Anne Iredale – 'Bread and Circuses'

Anne Iredale’s debut publication for TartanMoon is a collection of poems, brimming with emotion, from tenderness to anger.  Her work covers a range of subjects; but whether she is responding to the senselessness of Hiroshima and John Lennon’s murder, or love and the things that make us all tick, she paints striking pictures with her words.

Excerpts from ‘Bread and Circuses’

A northern tale  

In this frozen sweep, sweet buds have yet to bloom.                                                              
Hearts that too easily crack perish in the dawn.
Knights and maidens put their armour on.
Songbird ascending in defiant cry,
A burst of joy, a look, an invitation.
The stars are cold in velvet skies.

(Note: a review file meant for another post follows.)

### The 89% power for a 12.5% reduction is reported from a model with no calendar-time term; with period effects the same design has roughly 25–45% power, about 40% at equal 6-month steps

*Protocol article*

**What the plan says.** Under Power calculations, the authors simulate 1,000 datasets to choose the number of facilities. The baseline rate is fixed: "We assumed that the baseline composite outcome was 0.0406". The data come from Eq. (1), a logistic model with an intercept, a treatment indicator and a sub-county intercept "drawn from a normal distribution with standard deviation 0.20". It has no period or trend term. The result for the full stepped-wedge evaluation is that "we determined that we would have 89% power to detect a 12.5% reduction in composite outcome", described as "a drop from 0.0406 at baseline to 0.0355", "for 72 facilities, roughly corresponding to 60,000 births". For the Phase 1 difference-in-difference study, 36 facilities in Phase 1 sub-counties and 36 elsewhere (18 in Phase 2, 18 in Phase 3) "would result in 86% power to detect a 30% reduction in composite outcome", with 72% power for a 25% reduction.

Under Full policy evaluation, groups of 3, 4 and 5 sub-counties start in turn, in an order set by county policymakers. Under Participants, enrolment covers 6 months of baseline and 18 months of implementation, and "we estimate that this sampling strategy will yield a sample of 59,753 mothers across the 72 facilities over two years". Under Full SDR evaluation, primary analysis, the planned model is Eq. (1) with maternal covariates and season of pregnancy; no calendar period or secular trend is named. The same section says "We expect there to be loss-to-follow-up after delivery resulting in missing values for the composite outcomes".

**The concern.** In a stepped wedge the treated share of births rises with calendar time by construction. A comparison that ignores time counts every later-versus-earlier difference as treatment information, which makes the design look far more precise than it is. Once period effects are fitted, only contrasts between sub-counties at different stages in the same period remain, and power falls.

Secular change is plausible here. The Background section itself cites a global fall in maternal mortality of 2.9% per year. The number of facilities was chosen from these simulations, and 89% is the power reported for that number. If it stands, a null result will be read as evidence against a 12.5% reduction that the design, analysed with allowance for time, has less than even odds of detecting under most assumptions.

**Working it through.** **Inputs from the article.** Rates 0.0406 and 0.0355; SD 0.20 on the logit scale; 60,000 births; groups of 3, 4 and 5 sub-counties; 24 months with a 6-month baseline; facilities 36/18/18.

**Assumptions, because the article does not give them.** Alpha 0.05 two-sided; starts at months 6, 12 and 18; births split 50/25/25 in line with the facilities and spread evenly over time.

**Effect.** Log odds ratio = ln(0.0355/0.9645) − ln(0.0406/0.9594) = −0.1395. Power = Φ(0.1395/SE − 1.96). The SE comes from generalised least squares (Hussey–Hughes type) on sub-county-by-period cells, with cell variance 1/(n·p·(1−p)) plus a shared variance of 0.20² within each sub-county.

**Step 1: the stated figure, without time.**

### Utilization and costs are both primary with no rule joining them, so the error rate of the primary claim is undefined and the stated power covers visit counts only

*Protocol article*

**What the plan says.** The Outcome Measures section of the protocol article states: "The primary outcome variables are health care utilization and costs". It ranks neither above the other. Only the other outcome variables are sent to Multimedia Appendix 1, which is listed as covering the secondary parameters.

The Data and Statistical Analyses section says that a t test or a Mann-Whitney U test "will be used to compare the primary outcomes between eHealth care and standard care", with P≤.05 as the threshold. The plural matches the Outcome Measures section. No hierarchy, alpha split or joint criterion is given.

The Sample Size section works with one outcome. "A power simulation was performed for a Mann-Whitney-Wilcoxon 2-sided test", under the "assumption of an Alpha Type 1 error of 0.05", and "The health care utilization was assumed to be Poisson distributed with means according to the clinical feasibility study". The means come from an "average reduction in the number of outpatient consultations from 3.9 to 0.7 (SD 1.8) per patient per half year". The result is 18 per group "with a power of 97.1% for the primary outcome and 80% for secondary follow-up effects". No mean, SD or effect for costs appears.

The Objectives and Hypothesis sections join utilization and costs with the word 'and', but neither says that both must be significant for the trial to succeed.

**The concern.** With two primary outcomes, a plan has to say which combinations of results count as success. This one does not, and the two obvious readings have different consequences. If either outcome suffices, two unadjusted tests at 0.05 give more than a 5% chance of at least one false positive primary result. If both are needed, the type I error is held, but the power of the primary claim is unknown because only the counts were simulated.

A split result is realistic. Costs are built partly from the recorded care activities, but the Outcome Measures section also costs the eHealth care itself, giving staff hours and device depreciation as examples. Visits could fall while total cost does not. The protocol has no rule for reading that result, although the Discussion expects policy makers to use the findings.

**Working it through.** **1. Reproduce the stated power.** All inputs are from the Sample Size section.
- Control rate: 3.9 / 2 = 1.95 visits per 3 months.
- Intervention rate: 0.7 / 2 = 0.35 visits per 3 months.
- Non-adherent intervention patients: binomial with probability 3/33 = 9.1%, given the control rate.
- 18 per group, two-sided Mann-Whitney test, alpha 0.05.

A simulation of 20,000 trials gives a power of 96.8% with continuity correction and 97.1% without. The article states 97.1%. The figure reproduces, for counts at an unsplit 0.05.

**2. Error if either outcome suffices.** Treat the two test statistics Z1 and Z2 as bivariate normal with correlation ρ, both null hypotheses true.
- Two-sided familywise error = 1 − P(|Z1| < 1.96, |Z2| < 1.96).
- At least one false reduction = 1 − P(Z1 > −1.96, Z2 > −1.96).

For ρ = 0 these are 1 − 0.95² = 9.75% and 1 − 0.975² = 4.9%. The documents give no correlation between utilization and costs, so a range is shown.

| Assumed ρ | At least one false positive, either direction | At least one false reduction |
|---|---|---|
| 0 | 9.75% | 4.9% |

Another glass to warm the blood.
Mirrors shoot back the wrong reflection.
The dance is out of step.
Truth is somewhere behind the eyes closed in fear.

In this frozen waste, sweetness waits to spring.
Truth is courage behind tired eyes,
No places left to hide.
Knights and maidens lie like spoons,
Make promises under crescent moons.
Courage snapped and bitter taste.
The mirror is cracked and bleeding.
Another glass to warm the blood
And cases packed for leaving. 

Somewhere on the frozen ice,
A tune plays on a broken piano.
Settle out of court and change left over
To feed the pigeons in the park.
There was no fairytale ending
But a brief shooting star through the dark.


Role play  

If I were an English Rose,
I would float in cream chiffon,
Playing rummy in velvet drawing rooms,
Reciting Keats with perfect rhythm.

If I were a Southern Belle,
And all my sweetness in bloom,
I would elope with a handsome stranger,
And make love under an electric moon.

If I were a French Madame,
Sipping absinthe in my decline,
Elegantly wasted but adored,
A legend in my own time.